Gen X, the generation sandwiched between Boomers and Millennials, may not get a lot of attention, but they currently comprise 36% of the workforce and—get this—hold the majority of leadership roles globally. That makes them statistically significant in the workplace and worthy of attention. Well, well, well…
The New York Times points out that the average age of incoming CEOs is around 54—squarely in the Gen X age bracket. “It’s Gen X’s moment, that generation most known for being crowded out of sweeping cultural age analyses by millennials on one end and boomers on the other,” it quips. As Fortune puts it, “Reality no longer bites for the leaders of the country’s biggest firms…There are currently 267 Fortune 500 CEOs who could have been held in detention as the Breakfast Club.”
CEO Magazine reports that, in 2022, the average age of incoming CEOs fell dramatically (remember the Great C-Suite exodus at the tail end of the Great Resignation?). The publication goes on to claim that “the number of those under 50 leading S&P500 companies more than doubled to 30%.”
It appears, then, that the “forgotten” generation, aka the “sandwich” generation, aka the “slackers” are in charge. What should we know about our new, unassuming overlords?
Gen X aren’t slackers. Fair or not, every generation bears certain stereotypes. Gen X’s persona of being pessimistic and apathetic may be as unjust as they come. Zety found that Gen X leaders feel they have a better work ethic, are more independent and entrepreneurial, and are even more digitally connected than all other workplace generations. Indeed goes further, reminding us that Gen X “grew up with minimal adult supervision, quickly learning the value of independence and work-life balance. They also appreciate informality, are technologically adept, flexible, and highly educated.”
Many are as idealistic about work as Millennials and Gen Z are. Maybe many Gen Xers really are as pragmatic and skeptical as they come, but that doesn’t mean the generation hasn’t sought out meaningful work just like everyone else. Zety’s research shows that, yes, even 71% of Gen Xers feel “doing meaningful work” is more rewarding than “earning a lot of money” and an impressive 86% view sense of purpose as their top professional priority.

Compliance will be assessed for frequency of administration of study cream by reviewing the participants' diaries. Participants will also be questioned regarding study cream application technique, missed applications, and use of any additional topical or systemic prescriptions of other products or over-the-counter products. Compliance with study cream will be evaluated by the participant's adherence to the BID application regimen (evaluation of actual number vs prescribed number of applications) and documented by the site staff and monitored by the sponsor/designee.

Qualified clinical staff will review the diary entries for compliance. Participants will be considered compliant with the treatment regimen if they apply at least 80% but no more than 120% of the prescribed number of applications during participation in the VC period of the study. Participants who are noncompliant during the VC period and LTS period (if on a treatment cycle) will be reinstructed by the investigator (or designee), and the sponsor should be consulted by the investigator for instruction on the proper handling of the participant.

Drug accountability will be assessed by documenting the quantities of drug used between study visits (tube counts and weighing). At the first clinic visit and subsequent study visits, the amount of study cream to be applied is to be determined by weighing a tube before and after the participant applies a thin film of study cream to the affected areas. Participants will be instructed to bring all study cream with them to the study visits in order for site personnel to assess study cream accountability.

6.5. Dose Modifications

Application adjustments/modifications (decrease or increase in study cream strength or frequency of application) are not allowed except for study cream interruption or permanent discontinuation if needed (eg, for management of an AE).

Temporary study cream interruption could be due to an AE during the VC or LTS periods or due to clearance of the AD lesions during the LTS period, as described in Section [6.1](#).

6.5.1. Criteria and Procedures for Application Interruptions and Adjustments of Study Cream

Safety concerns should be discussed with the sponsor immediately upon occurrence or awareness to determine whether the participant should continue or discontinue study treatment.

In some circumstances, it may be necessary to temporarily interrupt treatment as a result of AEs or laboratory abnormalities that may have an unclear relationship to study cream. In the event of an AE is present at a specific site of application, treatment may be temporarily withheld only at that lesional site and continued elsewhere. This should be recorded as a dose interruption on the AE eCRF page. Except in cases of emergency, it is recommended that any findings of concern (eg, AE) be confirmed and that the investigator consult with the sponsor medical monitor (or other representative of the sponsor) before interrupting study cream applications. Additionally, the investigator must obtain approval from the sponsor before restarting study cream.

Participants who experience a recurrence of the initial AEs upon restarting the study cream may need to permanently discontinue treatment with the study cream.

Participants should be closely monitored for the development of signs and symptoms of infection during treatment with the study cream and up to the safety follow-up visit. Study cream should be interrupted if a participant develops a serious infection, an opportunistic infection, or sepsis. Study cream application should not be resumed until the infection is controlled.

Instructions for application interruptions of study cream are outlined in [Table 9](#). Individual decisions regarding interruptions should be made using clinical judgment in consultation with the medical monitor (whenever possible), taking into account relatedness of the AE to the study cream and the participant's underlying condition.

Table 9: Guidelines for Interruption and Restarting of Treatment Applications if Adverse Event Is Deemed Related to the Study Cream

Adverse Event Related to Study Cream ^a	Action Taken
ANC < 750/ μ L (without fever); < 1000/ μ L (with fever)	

“At some level, people are people. They want to have meaningful work. They want to have real connections with their coworkers and their managers; they want what they’re doing to have broader purpose; they want to be fairly compensated. That’s what’s most important for everyone,” adds McKinsey Partner Bryan Hancock.
But they are fighting a post-pandemic detachment challenge. All this being said, DDI’s 2023 Global Leadership Forecast uncovered an ugly truth about the Gen X-dominant CEO cohort post-pandemic: a woeful detachment between leadership and the workforce. “While most CEOs express high levels of confidence in their ability to foster an inclusive culture, only 24% of frontline managers say that inclusion is a strong part of their organization’s culture. Similarly, while most CEOs claim to be well-equipped to prevent burnout, only 27% of leaders say their organization is committed to employee well-being.”
Many are struggling with retirement savings. As Gen Xers approach retirement, their chance of doing so as comfortably as Baby Boomers is low. The facts are that Gen X carries the most personal debt and only about half are participating in a work-sponsored retirement plan.
“When looking at median retirement savings levels for Generation X…the bottom half of earners have only a few thousand dollars saved for retirement, and the typical household has only $40,000 in retirement savings,” reports the National Institute on Retirement Security. Prudential found that nearly half (47%) of Gen X workers expect to retire later than they planned, and 40% anticipate working part-time in retirement.
Many need hybrid work more than they want it. Would you believe that more than half (52%) of Gen X responders told Zety that they chose teamwork as their favorite form of work and that 60% either preferred or at least didn’t mind working onsite? Despite these preferences, however, many Gen Xers feel that hybrid work is a necessity for them right now because of their caretaking responsibilities. More than half (54%) of Americans in their 40s and 36% of Americans in their 50s have a living parent who is 65+ and are either raising a child younger than 18 or have an adult child they help financially. This makes Gen X the “sandwich” generation in more ways than one.
“The average caregiver in America is a 49-year-old woman…[these] Gen X caregivers are typically employed, with most saying caregiving has had at least one impact on their work,” Business Insider summarizes.
While generational pigeonholing can be damaging for Gen X and others, understanding how leadership styles are affected by generational nuances is just smart business. Keep it in mind when hiring and retaining executives and, if your path forward gets fuzzy, consider reaching out to an advisor who can help you formulate a clear executive hiring strategy.
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